The NOR gates 102, 104, 106 and 108 are used to disable the motor 22 whenever (a) the turret has rotated 240 without finding a good lamp or (b) when a good lamp has been found by the transistor 20. Counter 80 is used to determine if the turret has rotated 240. When the counter has counted up to 32 motor steps the output 85 will become high, the turret 14 will have rotated 240 without finding a good lamp. At this time the counter is stopped by disabling the clock with gate 110, the circuit breaker 62 is opened using transistor 112 and 114 and triac 116 and the motor is disabled. This allows protection from a flashing appearance from the lamp in case of a failure of the phototransistor 20 and thus avoids the necessity of designating a preferred lamp position beyond which the turret 14 would not rotate. If a good lamp is found (light from a lamp in position 18 turns the transistor 20 on before the turret 14 rotates more than 240) the counter 80 is reset to zero which corresponds to the "zero state" of the four-step sequence. The turret 14 has previously been adjusted to where a lamp is in place 18 at a "zero state".

The turret 14 adjustment mentioned above is made by using a "zero state" jumper 124. With the jumper 124 in place the motor 22 remains on while a lamp is in position 18. The shaft on the motor 22 will be held steady while the turret 18 is adjusted and secured to the motor shaft.

A test switch 122 is also provided to simulate a "bad" lamp.

The present invention, therefore, is well adapted to carry out the objects and attain the ends and advantages mentioned as well as others inherent therein. While a presently preferred embodiment of the invention is given for the purpose of disclosure, numerous changes in the details of construction and arrangement of parts will readily suggest themselves to those skilled in the art and which are encompassed within the spirit of the invention and the scope of the appended claims.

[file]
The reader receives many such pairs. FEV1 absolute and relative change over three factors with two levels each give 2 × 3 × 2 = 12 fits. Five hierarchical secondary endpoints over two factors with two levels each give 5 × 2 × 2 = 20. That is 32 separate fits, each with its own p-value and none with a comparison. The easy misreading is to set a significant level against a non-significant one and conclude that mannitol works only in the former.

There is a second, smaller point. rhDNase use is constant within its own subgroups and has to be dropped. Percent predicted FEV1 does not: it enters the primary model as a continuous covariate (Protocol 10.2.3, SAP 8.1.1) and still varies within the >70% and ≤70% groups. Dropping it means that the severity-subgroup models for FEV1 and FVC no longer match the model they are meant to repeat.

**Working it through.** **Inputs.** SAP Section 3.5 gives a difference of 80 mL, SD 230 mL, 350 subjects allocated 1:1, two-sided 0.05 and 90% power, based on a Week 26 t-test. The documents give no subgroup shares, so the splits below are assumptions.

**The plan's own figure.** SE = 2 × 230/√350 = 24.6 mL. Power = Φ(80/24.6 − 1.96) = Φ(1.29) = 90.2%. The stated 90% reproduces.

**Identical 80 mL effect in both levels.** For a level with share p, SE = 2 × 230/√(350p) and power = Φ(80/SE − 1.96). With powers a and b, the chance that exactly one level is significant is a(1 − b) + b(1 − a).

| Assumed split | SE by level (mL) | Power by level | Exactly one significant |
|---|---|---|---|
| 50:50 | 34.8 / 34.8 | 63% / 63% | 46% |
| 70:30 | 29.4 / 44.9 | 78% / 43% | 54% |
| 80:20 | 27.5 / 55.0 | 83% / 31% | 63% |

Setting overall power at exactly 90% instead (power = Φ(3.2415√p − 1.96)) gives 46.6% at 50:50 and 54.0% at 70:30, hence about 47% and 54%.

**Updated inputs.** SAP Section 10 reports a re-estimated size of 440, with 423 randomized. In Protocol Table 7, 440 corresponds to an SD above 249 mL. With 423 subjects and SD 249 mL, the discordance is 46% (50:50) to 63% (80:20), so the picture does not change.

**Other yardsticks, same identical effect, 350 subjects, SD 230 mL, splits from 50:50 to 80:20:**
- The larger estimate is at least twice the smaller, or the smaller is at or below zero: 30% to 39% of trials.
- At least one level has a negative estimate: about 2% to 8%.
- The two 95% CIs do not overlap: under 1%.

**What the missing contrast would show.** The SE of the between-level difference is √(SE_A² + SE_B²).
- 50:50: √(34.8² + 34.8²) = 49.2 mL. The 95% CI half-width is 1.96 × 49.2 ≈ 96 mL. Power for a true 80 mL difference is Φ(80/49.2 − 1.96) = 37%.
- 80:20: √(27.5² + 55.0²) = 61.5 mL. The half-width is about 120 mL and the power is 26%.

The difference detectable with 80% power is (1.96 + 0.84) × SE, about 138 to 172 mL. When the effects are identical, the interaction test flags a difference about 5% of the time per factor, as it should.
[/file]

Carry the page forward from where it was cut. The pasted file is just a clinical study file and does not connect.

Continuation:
Patent Citations
Cited PatentFiling datePublication dateApplicantTitle
US3529147 *Mar 7, 1968Sep 15, 1970Bell & Howell CoLamp turret assembly with energizing and aligning device
US3781853 *Dec 23, 1971Jun 24, 1986 Title not available
US3964040 *Oct 29, 1974Jun 15, 1976Vapor CorporationCircuit for detecting burned-out lamp for a buoy lamp changer
US4190777 *Aug 2, 1978Feb 26, 1980Tideland Signal CorporationPosition sensor for rotatable lamp changer turret
US4225901 *Jul 31, 1978Sep 30, 1980Tideland Signal CorporationLampchanger for a light
Referenced by
Citing PatentFiling datePublication dateApplicantTitle
US4707609 *Jan 29, 1986Nov 17, 1987Canon Kabushiki KaishaExposure apparatus and method
US4821154 *Sep 28, 1987Apr 11, 1989Trio Engineering Inc.Multi-bulb light source
US5296883 *Nov 25, 1992Mar 22, 1994Goldstar Co. Ltd.Lamp changing system in LCD projector
US5833343 *Jun 18, 1996Nov 10, 1998Fuji Photo Optical Co., Ltd.Light-source switching and driving unit
US6929605 *Mar 31, 2003Aug 16, 2005Pentax CorporationLight source device with dual alternately-directed lamps that facilitate lamp replacement
USRE31987 *Mar 22, 1984Sep 17, 1985General Signal CorporationAutomatic lamp bulb changer for signal lamps
EP0560125A1 *Feb 25, 1993Sep 15, 1993Eastman Kodak CompanyProjector
Classifications
U.S. Classification362/20, 362/254, 362/249.01, 362/276
International ClassificationF21V19/04
Cooperative ClassificationF21V19/04
European ClassificationF21V19/04
Legal Events
DateCodeEventDescription
May 1, 1995FPAYFee payment
Year of fee payment: 12
May 1, 1991FPAYFee payment
Year of fee payment: 8
Feb 18, 1987FPAYFee payment
Year of fee payment: 4
Jun 16, 1982ASAssignment
Owner name: TIDELAND SIGNAL CORPORATION, HOUSTON, TEXAS, A COR
Free format text: ASSIGNMENT OF ASSIGNORS INTEREST.;ASSIGNORS:RECANE, MARION L.;BURNS, WILLIAM V.;MC MILLEN, CHARLES E.;AND OTHERS;REEL/FRAME:004008/0745;SIGNING DATES FROM 19820521 TO 19820608
Owner name: TIDELAND SIGNAL CORPORATION, TEXAS
Free format text: ASSIGNMENT OF ASSIGNORS INTEREST;ASSIGNORS:RECANE, MARION L.;BURNS, WILLIAM V.;MC MILLEN, CHARLES E.;AND OTHERS;SIGNING DATES FROM 19820521 TO 19820608;REEL/FRAME:004008/0745